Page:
|Title||XMM-Newton observations of the outbursts of very-faint X-ray transients.|
|Author||Ms Montserrat Armas Padilla|
|Description||We propose a 35 ks XMM-Newton observation during the outburst of a very-faint X-ray transient. These peculiar sources are underluminous by orders of magnitudes compared to the well known bright transients. Some of them have been identify as accreting neutron stars, but the nature of the vast majority remains unclear. This observation will allow to improve our understanding of the nature of very faint X-ray transients, the cause of their underluminous outbursts and to study in detail the spectral and timing properties.|
|Publication||No observations found associated with the current proposal|
|Instrument||EMOS1, EMOS2, EPN, OM, RGS1, RGS2|
|Mission Description||The European Space Agency's (ESA) X-ray Multi-Mirror Mission (XMM-Newton) was launched by an Ariane 504 on December 10th 1999. XMM-Newton is ESA's second cornerstone of the Horizon 2000 Science Programme. It carries 3 high throughput X-ray telescopes with an unprecedented effective area, and an optical monitor, the first flown on a X-ray observatory. The large collecting area and ability to make long uninterrupted exposures provide highly sensitive observations.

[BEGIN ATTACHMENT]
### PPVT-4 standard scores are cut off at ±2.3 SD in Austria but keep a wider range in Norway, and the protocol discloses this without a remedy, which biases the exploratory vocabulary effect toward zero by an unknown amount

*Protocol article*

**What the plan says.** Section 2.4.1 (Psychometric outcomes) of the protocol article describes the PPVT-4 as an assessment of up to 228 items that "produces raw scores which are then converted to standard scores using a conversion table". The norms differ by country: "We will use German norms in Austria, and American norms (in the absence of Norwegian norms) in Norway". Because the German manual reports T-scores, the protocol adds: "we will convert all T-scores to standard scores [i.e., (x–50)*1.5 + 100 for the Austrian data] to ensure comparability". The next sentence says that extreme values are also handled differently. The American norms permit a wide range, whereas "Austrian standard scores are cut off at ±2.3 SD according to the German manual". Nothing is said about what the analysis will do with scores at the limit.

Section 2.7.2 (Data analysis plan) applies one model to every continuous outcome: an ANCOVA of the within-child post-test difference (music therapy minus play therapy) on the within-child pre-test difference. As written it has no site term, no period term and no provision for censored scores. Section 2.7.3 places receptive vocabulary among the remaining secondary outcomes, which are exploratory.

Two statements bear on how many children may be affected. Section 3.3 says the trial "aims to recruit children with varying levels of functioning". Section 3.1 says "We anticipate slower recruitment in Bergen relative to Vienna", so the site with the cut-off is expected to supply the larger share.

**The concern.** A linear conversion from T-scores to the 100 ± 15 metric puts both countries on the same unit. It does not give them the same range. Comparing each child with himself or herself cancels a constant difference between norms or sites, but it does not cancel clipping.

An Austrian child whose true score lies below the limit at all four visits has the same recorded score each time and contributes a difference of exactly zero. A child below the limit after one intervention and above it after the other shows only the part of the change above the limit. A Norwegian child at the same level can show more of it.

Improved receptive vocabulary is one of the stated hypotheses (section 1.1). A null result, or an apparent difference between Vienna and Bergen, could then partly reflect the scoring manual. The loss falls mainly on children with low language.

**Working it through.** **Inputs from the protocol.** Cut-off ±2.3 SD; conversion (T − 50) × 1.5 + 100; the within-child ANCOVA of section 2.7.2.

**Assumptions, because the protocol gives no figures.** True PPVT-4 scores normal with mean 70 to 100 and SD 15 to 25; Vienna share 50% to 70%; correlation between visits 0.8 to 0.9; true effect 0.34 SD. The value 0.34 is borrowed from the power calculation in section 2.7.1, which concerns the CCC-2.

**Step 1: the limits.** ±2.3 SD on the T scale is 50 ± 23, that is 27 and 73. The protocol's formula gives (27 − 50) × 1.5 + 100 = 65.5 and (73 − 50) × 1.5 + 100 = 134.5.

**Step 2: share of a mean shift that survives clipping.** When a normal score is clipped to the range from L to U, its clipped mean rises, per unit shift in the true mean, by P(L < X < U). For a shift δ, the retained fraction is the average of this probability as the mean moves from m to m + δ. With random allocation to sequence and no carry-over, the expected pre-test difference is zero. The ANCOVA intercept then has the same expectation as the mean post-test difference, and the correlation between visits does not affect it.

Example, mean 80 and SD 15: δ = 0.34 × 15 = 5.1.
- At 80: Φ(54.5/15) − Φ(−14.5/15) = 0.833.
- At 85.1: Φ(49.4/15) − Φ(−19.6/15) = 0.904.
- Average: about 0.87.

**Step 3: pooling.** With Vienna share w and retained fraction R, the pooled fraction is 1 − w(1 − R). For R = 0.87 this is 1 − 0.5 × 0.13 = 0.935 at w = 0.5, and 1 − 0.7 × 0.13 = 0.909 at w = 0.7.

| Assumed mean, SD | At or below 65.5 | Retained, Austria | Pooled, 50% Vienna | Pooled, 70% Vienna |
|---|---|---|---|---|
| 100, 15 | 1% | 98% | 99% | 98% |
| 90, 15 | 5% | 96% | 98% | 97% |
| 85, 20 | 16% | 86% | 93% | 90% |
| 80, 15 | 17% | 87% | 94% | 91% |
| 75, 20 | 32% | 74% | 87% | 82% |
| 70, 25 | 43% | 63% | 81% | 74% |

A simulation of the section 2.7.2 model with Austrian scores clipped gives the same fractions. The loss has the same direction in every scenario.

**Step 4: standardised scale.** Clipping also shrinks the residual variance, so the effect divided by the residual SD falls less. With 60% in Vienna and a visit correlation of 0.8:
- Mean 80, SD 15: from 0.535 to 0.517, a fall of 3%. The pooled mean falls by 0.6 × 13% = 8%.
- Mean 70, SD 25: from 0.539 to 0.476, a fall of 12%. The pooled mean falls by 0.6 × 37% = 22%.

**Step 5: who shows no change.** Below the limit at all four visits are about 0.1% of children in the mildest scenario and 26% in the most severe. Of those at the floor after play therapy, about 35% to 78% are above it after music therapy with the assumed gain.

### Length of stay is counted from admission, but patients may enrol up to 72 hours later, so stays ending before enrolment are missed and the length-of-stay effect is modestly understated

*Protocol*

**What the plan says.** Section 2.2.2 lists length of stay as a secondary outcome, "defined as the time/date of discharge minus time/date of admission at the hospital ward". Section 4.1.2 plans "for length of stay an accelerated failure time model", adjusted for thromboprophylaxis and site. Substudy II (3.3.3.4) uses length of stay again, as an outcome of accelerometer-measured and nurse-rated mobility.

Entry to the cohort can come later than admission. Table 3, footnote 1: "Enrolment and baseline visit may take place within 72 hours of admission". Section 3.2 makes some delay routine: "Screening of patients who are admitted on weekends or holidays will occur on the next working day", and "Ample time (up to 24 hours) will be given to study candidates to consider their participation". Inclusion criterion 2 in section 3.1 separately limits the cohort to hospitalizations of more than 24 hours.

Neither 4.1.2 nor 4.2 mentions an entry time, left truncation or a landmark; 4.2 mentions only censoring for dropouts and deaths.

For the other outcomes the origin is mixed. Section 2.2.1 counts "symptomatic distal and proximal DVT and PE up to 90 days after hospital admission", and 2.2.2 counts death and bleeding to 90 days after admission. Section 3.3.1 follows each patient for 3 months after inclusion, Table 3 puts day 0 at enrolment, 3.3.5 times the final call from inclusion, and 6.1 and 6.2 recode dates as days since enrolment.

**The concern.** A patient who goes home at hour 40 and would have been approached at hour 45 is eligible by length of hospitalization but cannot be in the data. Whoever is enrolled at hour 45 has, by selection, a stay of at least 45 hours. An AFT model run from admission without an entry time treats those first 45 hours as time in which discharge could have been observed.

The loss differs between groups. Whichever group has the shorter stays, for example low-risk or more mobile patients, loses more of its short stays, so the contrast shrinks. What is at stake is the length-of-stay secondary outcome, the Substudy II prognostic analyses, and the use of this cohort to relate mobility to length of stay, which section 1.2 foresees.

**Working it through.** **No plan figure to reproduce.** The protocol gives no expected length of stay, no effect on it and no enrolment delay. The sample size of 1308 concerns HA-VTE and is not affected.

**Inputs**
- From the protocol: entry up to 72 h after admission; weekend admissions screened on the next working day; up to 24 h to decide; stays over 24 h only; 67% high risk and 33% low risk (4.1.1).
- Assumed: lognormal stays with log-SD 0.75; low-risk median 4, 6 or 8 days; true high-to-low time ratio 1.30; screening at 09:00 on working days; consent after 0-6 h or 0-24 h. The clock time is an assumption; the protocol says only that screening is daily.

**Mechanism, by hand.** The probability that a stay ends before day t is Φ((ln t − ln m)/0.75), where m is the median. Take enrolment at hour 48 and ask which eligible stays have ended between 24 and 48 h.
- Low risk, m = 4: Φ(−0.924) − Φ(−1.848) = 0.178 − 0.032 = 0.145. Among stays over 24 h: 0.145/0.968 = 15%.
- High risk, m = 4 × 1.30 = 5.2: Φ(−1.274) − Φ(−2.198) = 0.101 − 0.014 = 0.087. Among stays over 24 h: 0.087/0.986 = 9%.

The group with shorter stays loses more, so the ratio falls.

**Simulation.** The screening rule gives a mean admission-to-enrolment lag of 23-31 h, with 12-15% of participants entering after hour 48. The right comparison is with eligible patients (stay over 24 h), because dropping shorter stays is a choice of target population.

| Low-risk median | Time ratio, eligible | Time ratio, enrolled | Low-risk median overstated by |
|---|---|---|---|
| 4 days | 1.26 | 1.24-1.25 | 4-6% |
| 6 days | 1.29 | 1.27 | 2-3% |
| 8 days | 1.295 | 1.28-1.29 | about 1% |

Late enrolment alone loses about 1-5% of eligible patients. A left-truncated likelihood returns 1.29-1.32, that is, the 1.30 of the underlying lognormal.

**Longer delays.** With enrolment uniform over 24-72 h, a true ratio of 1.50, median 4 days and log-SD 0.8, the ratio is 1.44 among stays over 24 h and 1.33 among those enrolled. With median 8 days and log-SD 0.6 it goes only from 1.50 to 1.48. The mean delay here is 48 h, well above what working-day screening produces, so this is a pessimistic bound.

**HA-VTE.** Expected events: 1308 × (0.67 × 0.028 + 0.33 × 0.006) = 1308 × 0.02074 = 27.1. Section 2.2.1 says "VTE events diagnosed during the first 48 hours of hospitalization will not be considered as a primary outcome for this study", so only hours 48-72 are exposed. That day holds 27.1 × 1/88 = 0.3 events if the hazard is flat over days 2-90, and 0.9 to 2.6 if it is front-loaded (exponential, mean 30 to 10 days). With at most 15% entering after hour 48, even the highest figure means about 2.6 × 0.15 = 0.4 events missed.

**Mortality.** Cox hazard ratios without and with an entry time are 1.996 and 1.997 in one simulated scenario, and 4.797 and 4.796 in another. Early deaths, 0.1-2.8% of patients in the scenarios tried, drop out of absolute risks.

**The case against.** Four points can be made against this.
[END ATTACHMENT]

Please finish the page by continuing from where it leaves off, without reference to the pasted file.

Since Earth's atmosphere blocks out all X-rays, only a telescope in space can detect and study celestial X-ray sources. The XMM-Newton mission is helping scientists to solve a number of cosmic mysteries, ranging from the enigmatic black holes to the origins of the Universe itself. Observing time on XMM-Newton is being made available to the scientific community, applying for observational periods on a competitive basis.
|Publisher And Registrant||European Space Agency|
|Credit Guidelines||European Space Agency, 2013-04-17T00:00:00Z, 069404, 17.56_20190403_1200. https://doi.org/10.5270/esa-h2lt8xw|